- Two ‘secure schools’ to be launched – alongside new measures to monitor progress in English and maths, health and behaviour.
- £15 million to boost frontline staff by 20 percent and improve safety
- Head of Operations established for youth custody – to reduce violence and drive up standards and dedicated officers responsible for overseeing young offenders’ progress.
- Bid to have every young person on an apprenticeship pathway that will continue even after they have left custody
Education and training will be put at the heart of youth justice, the Justice Secretary will announce in response to a ground-breaking review led by child behavioural expert Charlie Taylor.
Tackling security and safety issues head on, she will announce plans to invest an additional £15 million a year in youth custody - boosting front-line staff, reducing violence, and ensuring young offenders get the opportunities needed for a fresh start in life.
While the number of children in custody has fallen significantly, those who remain in the system have serious and complex needs. Tackling the factors that contribute to criminality and intervening at a young age is key to breaking the cycle of reoffending – making our streets safer and improving young people’s life chances.
Taking forward Charlie Taylor’s proposals to deliver an effective, education-led approach to custody, 2 secure schools will be launched; delivering core subjects such as English and Maths, as well as a range of work training and apprenticeship schemes to help offenders find work on release.
The majority of his recommendations are being taken forward, with immediate investment and resourcing aimed at improving safety.
The overhaul of the system will also focus on life beyond bars with a youth custody apprenticeship scheme being developed to build strong relationships with employers, ensuring that all young people are earning or learning on release.
Justice Secretary, Elizabeth Truss said:
I am grateful to Charlie Taylor for his comprehensive and in depth review which sets out the stark issues we must tackle to help young offenders to live law-abiding lives.
Prisons rightly punish people who break the law, but they should also be a place where offenders are reformed. While young people are in custody we need to make sure they get the right education and training so they can lead law abiding lives – and in turn make our streets and communities safer too.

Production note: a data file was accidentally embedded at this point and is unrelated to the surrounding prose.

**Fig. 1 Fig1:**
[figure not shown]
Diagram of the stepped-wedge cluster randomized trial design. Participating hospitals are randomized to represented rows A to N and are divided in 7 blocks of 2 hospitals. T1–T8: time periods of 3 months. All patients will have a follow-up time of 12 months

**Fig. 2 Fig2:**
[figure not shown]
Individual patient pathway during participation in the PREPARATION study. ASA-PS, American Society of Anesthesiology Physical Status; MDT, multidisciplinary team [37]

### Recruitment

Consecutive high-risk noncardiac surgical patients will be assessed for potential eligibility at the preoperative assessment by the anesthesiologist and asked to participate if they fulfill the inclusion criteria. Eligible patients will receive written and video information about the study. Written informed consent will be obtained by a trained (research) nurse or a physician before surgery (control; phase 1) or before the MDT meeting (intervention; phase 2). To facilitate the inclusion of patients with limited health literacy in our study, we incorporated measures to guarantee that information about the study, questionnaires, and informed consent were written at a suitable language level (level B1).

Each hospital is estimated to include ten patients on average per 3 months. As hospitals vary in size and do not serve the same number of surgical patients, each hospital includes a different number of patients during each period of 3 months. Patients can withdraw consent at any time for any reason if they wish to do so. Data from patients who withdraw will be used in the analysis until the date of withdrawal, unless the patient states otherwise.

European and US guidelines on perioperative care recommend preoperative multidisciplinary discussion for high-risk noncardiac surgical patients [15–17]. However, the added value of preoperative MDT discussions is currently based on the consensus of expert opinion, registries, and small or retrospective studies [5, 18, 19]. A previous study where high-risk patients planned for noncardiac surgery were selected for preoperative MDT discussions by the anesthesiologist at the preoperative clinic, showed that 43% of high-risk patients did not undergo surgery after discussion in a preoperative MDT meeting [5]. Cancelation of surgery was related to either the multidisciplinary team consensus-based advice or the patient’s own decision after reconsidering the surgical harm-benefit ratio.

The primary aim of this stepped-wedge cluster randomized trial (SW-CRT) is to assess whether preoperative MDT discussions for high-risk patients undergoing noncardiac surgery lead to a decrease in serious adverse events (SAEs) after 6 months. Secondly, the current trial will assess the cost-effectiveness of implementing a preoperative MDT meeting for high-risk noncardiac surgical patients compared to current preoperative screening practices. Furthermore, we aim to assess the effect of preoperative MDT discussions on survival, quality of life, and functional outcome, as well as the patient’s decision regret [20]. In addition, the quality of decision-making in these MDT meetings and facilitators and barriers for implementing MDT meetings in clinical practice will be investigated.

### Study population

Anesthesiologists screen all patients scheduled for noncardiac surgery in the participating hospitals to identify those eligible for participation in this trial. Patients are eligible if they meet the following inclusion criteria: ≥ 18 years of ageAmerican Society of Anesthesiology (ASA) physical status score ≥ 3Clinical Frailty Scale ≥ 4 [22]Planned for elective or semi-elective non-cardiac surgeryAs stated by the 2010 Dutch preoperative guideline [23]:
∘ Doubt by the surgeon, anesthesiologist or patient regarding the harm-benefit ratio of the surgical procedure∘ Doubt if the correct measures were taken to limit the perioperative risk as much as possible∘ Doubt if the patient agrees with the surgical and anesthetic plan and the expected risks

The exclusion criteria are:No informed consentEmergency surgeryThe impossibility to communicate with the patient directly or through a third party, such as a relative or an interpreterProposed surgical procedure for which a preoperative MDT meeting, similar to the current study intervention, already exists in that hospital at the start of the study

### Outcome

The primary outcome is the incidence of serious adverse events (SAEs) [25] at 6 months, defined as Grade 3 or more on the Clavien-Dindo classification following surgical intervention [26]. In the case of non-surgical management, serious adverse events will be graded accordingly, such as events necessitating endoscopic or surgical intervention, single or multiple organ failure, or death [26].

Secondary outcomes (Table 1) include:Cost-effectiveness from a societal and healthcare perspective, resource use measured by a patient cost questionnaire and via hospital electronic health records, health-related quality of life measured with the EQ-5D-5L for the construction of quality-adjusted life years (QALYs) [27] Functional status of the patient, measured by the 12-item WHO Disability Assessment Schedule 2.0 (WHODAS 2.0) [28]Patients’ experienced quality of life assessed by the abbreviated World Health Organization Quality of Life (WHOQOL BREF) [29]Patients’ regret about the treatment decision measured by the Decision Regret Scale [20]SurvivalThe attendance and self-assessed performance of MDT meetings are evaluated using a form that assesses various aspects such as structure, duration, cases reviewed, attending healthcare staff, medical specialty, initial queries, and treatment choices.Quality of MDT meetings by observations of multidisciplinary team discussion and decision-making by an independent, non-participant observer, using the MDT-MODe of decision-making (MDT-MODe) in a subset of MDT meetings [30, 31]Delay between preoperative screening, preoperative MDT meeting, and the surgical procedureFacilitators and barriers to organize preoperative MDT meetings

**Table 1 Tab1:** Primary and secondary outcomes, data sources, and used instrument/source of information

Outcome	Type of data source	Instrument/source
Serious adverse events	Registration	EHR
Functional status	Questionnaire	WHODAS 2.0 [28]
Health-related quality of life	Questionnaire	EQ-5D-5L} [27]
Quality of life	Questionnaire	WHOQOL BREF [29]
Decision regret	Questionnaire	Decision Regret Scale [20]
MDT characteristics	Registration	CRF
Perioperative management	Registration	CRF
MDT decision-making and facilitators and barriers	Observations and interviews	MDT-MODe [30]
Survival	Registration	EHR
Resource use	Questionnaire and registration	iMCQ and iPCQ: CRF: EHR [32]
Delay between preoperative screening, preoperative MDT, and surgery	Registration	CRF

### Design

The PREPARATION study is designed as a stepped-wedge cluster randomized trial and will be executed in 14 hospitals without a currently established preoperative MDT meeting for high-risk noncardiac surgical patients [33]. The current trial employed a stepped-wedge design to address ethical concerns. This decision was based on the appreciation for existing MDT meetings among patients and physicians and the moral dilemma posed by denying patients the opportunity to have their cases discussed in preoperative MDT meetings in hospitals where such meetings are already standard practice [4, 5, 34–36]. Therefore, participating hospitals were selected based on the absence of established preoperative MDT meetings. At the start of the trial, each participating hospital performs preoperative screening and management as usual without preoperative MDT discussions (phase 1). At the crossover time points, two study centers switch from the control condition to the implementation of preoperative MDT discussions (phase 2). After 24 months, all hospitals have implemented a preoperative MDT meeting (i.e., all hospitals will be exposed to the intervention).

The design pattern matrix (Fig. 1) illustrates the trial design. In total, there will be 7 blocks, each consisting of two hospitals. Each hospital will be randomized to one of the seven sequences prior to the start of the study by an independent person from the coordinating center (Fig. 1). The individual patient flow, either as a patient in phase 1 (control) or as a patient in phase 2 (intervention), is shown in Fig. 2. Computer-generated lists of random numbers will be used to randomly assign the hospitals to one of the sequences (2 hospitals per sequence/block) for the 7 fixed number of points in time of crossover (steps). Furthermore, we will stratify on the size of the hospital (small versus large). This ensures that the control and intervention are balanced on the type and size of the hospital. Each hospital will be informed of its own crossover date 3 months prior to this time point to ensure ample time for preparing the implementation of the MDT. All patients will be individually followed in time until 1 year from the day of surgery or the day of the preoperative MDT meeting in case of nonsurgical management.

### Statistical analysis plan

The measures I have set out today are the beginning of a series of reforms which will help us cut reoffending, make our communities safer and create a justice system that works for everyone.
Under the new system, the progress that young offenders make in education will be measured – as well as improvements in health and behaviour – to show how well establishments are doing in delivering the right teaching and training, and ensuring they are held to account.
A single Head of Operations will be established to take charge of youth custody; tackling violence, driving up performance levels and taking decisive action in the event of failures or falling standards.
Working across government, plans are being developed to ensure that when they leave custody, every child has the support of a mentor to help them sustain employment and training. This will help to ensure they do not return to a path of crime.
Charlie Taylor said:
Education needs to be central to our response to youth offending. It is the building block on which a life free from crime can be constructed.
I welcome the Justice Secretary’s plans to reform the youth justice system and focus on education and training.
If children who offend are to become successful and law-abiding adults, the focus must be on improving their welfare, health and education – their life prospects – rather than simply imposing punishment.
The government’s response to Charlie Taylor’s review is the first step to reforming youth justice, with further plans to be set out in spring next year.
This response follows the publication of a comprehensive White Paper on prisons which announced 2,500 new prison officers and an addition £100 million to make prisons places of safety and reform where offenders get off drugs and get the education and skills they need to find work and turn their back on crime for good.
Plans to reform the way we manage female offenders under probation supervision will be unveiled in the New Year.
Notes to editors